The U.S. intervention has reasons that have everything to do with cornering Russia and nothing to do with free and open elections as we claim. From intervention in the conflict in Syria, a Russian ally, to the sanctions on Russia’s oil, it’s evident that the U.S. has long not liked Russia because the country acts as a barrier that’s stopping them from having a complete monopoly on global power. Thus, the Ukrainian conflict is just a means to enfeeble Russia’s presence in international politics.

The U.S. has a machiavellian manner of preaching the need for political stabilization and democracy in foreign countries in the face of its imperial expansion. And a modest probing of dichotomies in the West’s foreign policy reveals this disturbing paradigm. Remember when the U.S., under President George W. Bush’s leadership, invaded Afghanistan to establish democracy? After the U.S. pulled out of Afghanistan, the Taliban took control and as many as 20 million Afghans are at risk of going into a famine.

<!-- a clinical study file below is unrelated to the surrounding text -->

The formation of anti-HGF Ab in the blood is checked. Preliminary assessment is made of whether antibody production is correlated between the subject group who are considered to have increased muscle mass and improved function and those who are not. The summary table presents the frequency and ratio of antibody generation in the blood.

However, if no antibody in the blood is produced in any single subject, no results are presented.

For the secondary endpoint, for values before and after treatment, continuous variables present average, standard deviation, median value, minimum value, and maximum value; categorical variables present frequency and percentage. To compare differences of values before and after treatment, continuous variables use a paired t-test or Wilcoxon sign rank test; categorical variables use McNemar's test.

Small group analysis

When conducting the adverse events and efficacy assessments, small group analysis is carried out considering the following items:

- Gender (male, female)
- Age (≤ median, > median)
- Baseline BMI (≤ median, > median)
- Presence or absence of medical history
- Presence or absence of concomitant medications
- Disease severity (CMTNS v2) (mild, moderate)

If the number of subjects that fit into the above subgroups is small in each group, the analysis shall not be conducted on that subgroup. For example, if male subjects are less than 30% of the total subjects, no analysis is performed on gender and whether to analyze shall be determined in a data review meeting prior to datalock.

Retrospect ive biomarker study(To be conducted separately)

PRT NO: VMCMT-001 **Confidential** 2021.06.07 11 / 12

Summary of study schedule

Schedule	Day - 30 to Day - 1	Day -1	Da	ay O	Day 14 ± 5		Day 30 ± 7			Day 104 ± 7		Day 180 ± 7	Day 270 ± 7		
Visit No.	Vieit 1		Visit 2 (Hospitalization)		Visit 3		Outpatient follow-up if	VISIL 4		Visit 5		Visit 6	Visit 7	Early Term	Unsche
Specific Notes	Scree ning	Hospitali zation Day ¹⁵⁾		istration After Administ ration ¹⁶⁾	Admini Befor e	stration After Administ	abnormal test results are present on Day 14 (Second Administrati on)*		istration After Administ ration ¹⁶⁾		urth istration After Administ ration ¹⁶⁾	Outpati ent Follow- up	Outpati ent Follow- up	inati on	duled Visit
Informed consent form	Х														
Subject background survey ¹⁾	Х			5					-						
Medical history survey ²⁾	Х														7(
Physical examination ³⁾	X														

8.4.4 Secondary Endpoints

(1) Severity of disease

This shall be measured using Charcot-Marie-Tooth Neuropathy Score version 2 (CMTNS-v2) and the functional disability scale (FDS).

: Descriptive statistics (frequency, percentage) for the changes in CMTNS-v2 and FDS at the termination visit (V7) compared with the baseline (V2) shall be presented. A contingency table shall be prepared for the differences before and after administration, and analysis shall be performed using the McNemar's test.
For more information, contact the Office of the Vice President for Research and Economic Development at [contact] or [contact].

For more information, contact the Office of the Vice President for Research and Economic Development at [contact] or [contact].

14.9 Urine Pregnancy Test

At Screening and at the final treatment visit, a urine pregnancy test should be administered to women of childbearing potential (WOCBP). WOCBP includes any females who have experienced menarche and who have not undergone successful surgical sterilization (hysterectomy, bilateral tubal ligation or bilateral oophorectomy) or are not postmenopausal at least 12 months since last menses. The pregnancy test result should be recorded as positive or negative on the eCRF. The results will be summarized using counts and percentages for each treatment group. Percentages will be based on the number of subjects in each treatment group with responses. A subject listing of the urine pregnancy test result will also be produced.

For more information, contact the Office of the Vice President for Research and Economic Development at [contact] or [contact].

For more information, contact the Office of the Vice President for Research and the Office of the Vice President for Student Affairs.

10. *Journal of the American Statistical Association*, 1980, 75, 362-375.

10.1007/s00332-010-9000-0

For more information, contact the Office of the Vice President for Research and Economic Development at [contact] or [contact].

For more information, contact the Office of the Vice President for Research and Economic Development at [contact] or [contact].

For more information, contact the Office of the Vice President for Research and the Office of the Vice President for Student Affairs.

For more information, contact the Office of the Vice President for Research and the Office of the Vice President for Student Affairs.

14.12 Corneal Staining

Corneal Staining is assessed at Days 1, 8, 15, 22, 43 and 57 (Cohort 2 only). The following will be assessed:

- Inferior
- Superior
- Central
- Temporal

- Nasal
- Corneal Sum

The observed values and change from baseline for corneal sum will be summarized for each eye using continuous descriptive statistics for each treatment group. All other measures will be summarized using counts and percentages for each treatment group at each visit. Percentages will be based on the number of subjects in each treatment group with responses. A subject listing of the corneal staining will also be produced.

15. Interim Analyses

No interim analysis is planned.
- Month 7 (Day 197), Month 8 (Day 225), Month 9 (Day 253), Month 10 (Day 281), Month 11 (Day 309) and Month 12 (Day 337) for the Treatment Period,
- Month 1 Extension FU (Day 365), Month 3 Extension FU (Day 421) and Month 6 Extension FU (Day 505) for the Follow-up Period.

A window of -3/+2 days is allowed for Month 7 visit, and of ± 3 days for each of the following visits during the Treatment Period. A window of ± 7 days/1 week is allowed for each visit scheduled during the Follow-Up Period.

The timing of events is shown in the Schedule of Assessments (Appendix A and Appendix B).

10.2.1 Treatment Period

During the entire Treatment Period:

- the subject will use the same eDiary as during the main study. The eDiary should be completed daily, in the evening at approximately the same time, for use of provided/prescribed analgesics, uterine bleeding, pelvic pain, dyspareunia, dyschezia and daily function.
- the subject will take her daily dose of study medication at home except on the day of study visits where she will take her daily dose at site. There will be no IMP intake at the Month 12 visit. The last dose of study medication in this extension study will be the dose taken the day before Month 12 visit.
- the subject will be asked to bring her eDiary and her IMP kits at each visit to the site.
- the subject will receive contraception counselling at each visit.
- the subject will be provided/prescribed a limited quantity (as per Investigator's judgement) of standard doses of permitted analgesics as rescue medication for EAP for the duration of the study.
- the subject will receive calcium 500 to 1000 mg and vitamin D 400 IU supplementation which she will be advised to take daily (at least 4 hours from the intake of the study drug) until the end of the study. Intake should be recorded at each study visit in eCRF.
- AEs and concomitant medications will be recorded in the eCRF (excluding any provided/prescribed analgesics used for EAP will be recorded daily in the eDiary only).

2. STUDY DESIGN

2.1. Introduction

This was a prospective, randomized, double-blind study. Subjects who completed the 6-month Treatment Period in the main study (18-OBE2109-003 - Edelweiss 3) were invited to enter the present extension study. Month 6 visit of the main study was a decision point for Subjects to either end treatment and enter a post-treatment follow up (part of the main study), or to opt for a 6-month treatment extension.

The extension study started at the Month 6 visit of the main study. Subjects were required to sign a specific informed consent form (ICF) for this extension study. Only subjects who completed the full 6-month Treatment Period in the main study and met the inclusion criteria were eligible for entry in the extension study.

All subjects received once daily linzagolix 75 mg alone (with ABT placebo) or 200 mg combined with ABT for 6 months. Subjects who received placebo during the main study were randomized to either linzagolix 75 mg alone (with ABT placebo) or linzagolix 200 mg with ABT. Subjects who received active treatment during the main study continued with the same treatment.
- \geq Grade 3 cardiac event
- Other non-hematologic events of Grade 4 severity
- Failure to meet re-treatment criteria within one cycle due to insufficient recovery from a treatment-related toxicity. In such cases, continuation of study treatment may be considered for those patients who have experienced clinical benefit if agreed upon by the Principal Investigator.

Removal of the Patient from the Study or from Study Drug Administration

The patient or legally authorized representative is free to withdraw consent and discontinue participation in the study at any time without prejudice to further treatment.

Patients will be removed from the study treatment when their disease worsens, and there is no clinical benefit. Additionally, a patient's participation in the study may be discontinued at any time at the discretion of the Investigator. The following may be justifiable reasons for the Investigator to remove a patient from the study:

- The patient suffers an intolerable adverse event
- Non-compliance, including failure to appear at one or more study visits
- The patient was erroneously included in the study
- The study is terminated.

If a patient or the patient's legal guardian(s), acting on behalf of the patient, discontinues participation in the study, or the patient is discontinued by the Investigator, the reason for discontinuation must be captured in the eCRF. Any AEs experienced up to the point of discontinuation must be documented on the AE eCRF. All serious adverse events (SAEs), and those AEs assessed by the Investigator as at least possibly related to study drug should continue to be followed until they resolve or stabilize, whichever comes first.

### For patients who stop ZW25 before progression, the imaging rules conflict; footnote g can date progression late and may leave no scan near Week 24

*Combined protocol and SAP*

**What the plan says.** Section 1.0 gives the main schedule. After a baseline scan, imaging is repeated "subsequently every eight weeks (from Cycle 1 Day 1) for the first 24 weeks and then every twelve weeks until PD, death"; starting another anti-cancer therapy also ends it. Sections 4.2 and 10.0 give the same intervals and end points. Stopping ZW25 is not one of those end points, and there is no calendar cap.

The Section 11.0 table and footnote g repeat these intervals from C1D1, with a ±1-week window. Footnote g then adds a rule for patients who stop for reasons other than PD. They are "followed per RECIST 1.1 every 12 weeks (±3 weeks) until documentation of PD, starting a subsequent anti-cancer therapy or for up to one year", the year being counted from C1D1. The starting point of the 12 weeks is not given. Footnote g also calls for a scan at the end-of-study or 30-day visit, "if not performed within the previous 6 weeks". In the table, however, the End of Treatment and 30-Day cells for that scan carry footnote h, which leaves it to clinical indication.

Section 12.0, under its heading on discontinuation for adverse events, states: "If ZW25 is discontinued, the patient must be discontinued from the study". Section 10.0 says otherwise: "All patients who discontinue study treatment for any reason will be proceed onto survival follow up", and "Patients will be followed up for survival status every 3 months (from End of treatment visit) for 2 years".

It’s critically important for Ukraine to maintain a healthy and functioning democracy, but it is not the job of the U.S. to be the global police facilitating that. While every country has the right to choose its alliances, it’s imperative to remember the historical context of what NATO’s expansion truly means. It’s not just about Westernizing a country; it’s also excluding Russia and placing it as the figurehead of evil, symbolic of the Western enemy. That’s why President Volodymyr Zelenskyy has a moral obligation to cooperate with Putin to heal the damage that Russia has inflicted upon Ukrainians and stop allowing the U.S. to fight its own metaphorical war on Ukrainian ground. 

Of course, working with the oppressor, Russia, is an unfortunate resort, but if the other option is to spill Ukrainian blood for the American cause, then it’s a necessity. As the war progresses, a divided Ukraine is looking more and more likely (and that’s if we don’t enter a full nuclear chaos as Putin may be suggesting). In the meantime, let’s hope that the ego of the U.S. will deflate and we can begin collaborating with other countries rather than constantly challenging and threatening them. 

Ammar Ahmad is an Opinion Columnist and can be reached at ammarz@umich.edu.